I do occasionally see some wheezing around town with rusty exhausts, but they are all in horrific shape, completely covered in surface rust, and without fail driven by someone who probably lost their license to drunk driving but keep on driving anyway.

    For me, the pick of the litter would obviously be the e55 AMG, as then you would at least have a nice engine and cool alloys to distract me from all the bad stuff.
    would never pick one over an XJR obviously 😉

  6. By the way, I should echo Daniel´s point. I know what it´s like to swim against the tide with my XM. One either meets die-hard converts from whom it is the best car ever made or the rest of the world who think it´s unreliable, pointy rubbish. After some years in the first group, I formed a third one, the “I like my car and recognise why others think less of it”. While I am on the topic of the best car in the world for me, I notice with some satisfaction that XM prices have jumped markedly up, even for high milers. This means now I have to hang on to it as there are no more cheap replacements out there!

  7. As a matter of interest, what would be your second choice of car? I always thought a Saab 900 might be as interesting as a Citroen XM though I also hanker after a Lancia Trevi (a totally different ball of wax) and lately, maybe a Dedra (if the Trevi proves too costly). Is there another car that you´d consider if the 210 was out of consideration?

    1. Richard, you may be pleased to read that the last car I owned before the S210 was a Citroen XM (V6, 2000) that I also enjoyed very much. Just the maintenance was a bit cumbersome. Mostly because I didn’t have much faith in my local, overprized Citroen specialist.

      Thinking about what other cars I would consider is, it won’t surprise you, one of my favorite hobby (horses). Often I am just curious about trying these cars out and am not actually interested in owning them for a longer period of time though. Among these cars: Citroen C6, First Gen (pre-facelift) Mercedes CLS, First Gen (pre-facelift) Mercedes SLK (in yellow), Mercedes 600 SEL, Honda Insight, Golf IV GTI (with 5-cylinders), Polo Harlekin, … (a few of them I have owned by now) I’m not sure what’s the thread here. But I do like cars that are heavily depreciated and were special, when they were new and that aren’t recognized as classics yet.

    1. The SM’s system was very effective and it was completely mechanic/electric instead of electronic. It went through umpteen iterations during the SM’s lifetime but it worked. The system used the current flowing through the wiper motor to detect the grade of humidity on the screen by the friction of the wipers and regulated the wiper speed accordingly. There was also a provision for setting different levels of sensitivity by adjusting a ballast resistor.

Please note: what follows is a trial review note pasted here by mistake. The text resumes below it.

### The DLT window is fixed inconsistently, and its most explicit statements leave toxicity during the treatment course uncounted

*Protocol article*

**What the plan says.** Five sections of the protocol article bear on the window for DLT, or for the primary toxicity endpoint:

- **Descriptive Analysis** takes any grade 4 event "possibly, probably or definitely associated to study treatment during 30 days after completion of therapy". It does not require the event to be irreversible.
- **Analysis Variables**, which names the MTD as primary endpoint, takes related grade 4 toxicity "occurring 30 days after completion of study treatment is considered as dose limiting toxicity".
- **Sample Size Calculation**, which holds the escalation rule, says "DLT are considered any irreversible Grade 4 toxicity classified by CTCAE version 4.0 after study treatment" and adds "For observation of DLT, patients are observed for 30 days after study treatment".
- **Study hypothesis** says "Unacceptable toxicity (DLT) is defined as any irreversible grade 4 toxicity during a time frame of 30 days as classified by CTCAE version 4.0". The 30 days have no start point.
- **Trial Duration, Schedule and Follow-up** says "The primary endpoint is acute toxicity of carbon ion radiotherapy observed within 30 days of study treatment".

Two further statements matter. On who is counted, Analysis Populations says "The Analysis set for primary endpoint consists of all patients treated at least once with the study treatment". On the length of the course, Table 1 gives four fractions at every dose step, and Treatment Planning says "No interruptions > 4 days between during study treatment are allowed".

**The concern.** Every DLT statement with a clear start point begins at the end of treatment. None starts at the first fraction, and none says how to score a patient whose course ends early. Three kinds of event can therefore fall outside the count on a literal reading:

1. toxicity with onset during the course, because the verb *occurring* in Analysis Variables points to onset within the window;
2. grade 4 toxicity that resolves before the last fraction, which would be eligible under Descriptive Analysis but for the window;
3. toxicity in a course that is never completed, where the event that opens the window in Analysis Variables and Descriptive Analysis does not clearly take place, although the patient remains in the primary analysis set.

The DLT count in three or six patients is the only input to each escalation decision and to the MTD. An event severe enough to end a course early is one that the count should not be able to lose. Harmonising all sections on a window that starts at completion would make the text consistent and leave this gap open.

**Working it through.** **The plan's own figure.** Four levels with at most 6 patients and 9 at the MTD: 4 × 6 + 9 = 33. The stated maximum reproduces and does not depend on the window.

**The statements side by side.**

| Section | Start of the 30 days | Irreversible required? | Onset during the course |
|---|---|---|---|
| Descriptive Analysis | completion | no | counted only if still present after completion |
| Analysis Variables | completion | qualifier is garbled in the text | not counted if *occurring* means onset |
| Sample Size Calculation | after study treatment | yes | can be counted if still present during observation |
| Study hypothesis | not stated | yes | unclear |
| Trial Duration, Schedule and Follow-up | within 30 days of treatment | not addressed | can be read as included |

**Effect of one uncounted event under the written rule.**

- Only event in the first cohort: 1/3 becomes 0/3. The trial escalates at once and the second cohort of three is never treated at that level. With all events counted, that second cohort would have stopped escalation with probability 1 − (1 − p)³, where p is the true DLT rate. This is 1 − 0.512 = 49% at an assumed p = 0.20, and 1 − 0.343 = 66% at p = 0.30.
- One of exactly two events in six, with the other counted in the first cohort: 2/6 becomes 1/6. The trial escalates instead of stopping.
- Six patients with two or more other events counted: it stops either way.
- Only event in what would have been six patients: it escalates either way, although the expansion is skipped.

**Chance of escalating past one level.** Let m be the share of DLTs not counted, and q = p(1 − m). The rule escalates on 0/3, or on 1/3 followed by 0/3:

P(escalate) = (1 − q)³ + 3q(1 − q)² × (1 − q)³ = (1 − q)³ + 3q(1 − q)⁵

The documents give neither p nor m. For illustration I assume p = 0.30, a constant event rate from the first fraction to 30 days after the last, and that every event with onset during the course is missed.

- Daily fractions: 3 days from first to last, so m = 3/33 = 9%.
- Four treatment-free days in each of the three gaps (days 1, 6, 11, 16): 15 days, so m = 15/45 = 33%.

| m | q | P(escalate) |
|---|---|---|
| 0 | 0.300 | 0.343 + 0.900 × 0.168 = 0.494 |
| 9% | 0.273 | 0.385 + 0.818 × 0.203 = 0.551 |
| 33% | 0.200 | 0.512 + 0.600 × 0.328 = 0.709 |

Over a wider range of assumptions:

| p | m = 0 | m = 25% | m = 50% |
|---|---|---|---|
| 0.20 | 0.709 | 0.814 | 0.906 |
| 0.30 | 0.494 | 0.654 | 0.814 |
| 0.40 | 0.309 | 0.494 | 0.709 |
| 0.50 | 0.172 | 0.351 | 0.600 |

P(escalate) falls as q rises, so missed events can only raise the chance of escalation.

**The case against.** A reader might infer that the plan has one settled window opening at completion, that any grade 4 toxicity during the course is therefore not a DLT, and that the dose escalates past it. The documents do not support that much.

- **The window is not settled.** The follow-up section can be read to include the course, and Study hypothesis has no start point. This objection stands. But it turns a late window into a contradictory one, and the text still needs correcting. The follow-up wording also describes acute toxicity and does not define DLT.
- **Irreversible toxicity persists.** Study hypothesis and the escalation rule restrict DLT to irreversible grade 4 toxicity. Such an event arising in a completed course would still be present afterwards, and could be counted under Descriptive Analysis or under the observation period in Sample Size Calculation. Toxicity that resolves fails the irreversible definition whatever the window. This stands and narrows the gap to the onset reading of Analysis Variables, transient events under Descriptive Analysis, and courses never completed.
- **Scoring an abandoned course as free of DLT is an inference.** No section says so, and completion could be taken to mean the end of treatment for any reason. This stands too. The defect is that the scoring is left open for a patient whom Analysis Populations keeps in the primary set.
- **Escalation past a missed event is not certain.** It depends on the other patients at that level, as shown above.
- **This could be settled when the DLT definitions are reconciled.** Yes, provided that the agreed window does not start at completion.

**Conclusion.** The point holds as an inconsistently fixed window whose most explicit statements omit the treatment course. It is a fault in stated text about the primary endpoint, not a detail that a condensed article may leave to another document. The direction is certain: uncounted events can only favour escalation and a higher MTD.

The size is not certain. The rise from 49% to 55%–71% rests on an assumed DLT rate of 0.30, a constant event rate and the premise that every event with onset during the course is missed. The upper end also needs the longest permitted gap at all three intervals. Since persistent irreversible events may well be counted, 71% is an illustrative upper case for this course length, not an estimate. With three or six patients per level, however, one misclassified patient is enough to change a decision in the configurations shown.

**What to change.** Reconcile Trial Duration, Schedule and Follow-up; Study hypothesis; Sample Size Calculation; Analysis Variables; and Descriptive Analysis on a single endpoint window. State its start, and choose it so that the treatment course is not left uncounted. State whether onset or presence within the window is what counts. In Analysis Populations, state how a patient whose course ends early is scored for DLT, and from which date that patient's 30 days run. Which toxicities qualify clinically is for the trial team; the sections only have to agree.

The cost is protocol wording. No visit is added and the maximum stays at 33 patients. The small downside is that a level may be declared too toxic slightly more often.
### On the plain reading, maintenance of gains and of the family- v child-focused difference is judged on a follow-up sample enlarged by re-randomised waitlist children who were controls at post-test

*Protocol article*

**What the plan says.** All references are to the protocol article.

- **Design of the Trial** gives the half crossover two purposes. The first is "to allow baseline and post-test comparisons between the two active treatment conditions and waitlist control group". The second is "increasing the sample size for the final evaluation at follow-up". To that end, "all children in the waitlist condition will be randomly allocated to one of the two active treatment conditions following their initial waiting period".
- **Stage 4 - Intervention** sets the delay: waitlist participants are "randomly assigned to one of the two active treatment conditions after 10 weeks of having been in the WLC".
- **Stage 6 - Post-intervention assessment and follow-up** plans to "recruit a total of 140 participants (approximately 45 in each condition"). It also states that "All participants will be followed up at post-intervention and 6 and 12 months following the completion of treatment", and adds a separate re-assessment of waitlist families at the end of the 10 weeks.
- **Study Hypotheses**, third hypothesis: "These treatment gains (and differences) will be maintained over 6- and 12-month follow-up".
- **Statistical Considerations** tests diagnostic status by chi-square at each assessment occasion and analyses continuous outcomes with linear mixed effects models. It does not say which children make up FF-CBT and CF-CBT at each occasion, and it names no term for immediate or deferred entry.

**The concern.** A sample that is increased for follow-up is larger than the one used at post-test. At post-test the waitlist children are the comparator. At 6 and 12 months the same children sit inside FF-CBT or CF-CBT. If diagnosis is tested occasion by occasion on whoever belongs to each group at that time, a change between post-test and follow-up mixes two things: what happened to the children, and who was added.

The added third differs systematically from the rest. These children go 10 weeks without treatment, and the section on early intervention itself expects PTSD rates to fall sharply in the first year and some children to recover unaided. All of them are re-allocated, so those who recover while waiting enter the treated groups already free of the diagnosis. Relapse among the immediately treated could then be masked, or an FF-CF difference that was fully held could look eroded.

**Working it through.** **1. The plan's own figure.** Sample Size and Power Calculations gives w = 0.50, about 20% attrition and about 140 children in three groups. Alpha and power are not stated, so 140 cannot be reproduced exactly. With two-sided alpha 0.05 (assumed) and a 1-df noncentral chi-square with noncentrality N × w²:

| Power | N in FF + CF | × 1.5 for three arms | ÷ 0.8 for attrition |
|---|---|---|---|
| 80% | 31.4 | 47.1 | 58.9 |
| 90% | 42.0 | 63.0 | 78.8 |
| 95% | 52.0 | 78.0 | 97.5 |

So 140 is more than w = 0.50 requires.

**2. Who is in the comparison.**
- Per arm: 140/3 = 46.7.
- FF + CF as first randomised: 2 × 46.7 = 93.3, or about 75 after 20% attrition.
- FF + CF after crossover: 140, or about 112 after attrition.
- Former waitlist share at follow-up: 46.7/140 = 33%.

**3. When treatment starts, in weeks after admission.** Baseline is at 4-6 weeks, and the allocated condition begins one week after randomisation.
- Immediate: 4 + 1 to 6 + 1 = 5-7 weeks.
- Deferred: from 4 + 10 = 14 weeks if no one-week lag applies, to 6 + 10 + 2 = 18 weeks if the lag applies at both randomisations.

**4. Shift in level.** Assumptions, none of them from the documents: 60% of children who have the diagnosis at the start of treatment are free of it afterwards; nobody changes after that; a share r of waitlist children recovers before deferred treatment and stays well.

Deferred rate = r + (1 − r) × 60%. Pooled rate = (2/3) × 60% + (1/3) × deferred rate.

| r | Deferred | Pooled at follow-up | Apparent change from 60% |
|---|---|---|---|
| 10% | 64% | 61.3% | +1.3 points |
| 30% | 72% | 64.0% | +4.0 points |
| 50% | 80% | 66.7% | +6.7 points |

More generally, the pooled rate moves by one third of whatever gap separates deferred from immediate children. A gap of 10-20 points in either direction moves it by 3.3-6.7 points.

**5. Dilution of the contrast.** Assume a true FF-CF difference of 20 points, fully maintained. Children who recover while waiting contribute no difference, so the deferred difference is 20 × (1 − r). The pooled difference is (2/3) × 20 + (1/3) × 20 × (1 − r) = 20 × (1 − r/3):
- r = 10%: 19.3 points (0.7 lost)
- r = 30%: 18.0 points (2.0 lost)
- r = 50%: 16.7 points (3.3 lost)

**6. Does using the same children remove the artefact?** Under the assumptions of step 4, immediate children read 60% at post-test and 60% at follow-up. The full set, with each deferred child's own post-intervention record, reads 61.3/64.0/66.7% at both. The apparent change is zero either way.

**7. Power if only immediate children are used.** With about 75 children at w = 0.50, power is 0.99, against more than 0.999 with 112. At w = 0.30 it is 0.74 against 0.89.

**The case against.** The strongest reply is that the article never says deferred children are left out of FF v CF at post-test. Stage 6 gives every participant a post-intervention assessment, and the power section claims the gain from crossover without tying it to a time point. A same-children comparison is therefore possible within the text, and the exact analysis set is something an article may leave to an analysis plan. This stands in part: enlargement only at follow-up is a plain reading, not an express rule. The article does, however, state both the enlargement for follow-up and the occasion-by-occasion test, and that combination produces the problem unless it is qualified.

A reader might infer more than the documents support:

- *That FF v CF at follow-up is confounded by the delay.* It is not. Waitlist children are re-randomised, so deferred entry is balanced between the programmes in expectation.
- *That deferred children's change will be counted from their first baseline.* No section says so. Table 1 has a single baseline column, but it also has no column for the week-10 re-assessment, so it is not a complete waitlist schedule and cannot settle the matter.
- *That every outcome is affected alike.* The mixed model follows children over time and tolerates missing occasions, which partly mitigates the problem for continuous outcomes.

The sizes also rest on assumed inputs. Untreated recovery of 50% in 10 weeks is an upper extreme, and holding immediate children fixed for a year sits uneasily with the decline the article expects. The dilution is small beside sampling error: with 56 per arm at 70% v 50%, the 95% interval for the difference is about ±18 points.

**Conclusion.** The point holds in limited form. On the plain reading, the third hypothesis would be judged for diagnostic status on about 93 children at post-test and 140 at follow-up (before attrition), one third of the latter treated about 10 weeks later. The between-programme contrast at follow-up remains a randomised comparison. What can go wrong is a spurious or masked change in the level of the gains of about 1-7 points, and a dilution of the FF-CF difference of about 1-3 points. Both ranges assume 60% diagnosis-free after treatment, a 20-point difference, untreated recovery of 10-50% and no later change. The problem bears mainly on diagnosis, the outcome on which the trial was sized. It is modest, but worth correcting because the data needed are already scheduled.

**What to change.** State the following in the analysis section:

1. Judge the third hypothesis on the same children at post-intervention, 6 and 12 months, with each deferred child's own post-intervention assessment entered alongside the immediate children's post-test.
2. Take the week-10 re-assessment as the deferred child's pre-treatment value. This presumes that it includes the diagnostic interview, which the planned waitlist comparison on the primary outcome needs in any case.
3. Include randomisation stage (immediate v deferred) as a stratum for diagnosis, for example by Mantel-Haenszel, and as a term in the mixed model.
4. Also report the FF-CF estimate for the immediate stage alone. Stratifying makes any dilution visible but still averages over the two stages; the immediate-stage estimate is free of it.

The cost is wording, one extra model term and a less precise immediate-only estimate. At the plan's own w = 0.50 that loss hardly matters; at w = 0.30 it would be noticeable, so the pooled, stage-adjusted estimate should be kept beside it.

8. It’s very nice to hear of someone enjoying their car, and you clearly bought it with your eyes open. It looks in good condition – the superb engine will make a big difference to your experience of it.

    What causes the rust, by the way – can’t it be sorted out, once and for all, or does it keep appearing in different places?

    As for a Mercedes-Benz which I’d choose instead, it’d have to be a saloon from the sixties or seventies – I’d buy based on condition. There are some lovely, original cars out there (priced accordingly, of course).

    That said, a dark metallic green W123 280E on alloys would do very nicely, thank you.

    1. The rust sits in places that were typical rust traps in the Seventies and everyone thought were eliminated.
      Under the rubber door seals, under the kick plates, window frames, around the boot lock, bonnet edges and everywhere the car is ony painted in primer without further paint and everywhere plastic is rubbing against metal like wheelarch liners etc.

    2. Here in Denmark the W210 rusts where the bumper meets the body, around the leading edge of the bonnet, around the star badge at the back and around the wheel arches. It rusts conspicuously more than other cars of its period. I get the impression Benz made some notable improvements relating to the car´s first seven years of life at, perhaps, the expense of the car´s longevity (a bit like Renault). Conceivably cars further south would not be so badly affected by rust.

    3. Almost all body parts of the W210 can rust and it cannot be stopped – other than by replacing the body parts with new ones. The problem started with the switch to water based paints and prevailed throughout the 1990s into the early 2000s. It has caused the brand incalculable damage to its reputation. I wish these cases were publicly investigated.

      I once read that bacteria started growing in the paint after a few weeks and they would undermine the rust protection. (If that makes much sense, I unfortunately cannot judge.) Apparently this effect would only set in a few weeks after the paint baths had been refilled. So the cars painted during the first weeks were not affected. Can anybody verify this?

    4. The switch to water based paint happened during the production run of the W124 which suffered badly for a short time. Late W124s were just as good as the early ones once production processes had been adapted to the new kind of paint.

      Except for cataphoretic application of the anti corrosion base coat as a substitute for galvanising cars are not painted by dipping them into a bath, so this part of the story can be considered an urban myth.

      Fungus and bacteria can attack metal – that’s true but is more of a problem in wet environments. US Navy spends eight billion USD every year to repair corrosion damage caused by ‘biological attacks’. For a car this seems highly improbable – the reason for the W210’s corrosion problems is simply bad engineering and production methods.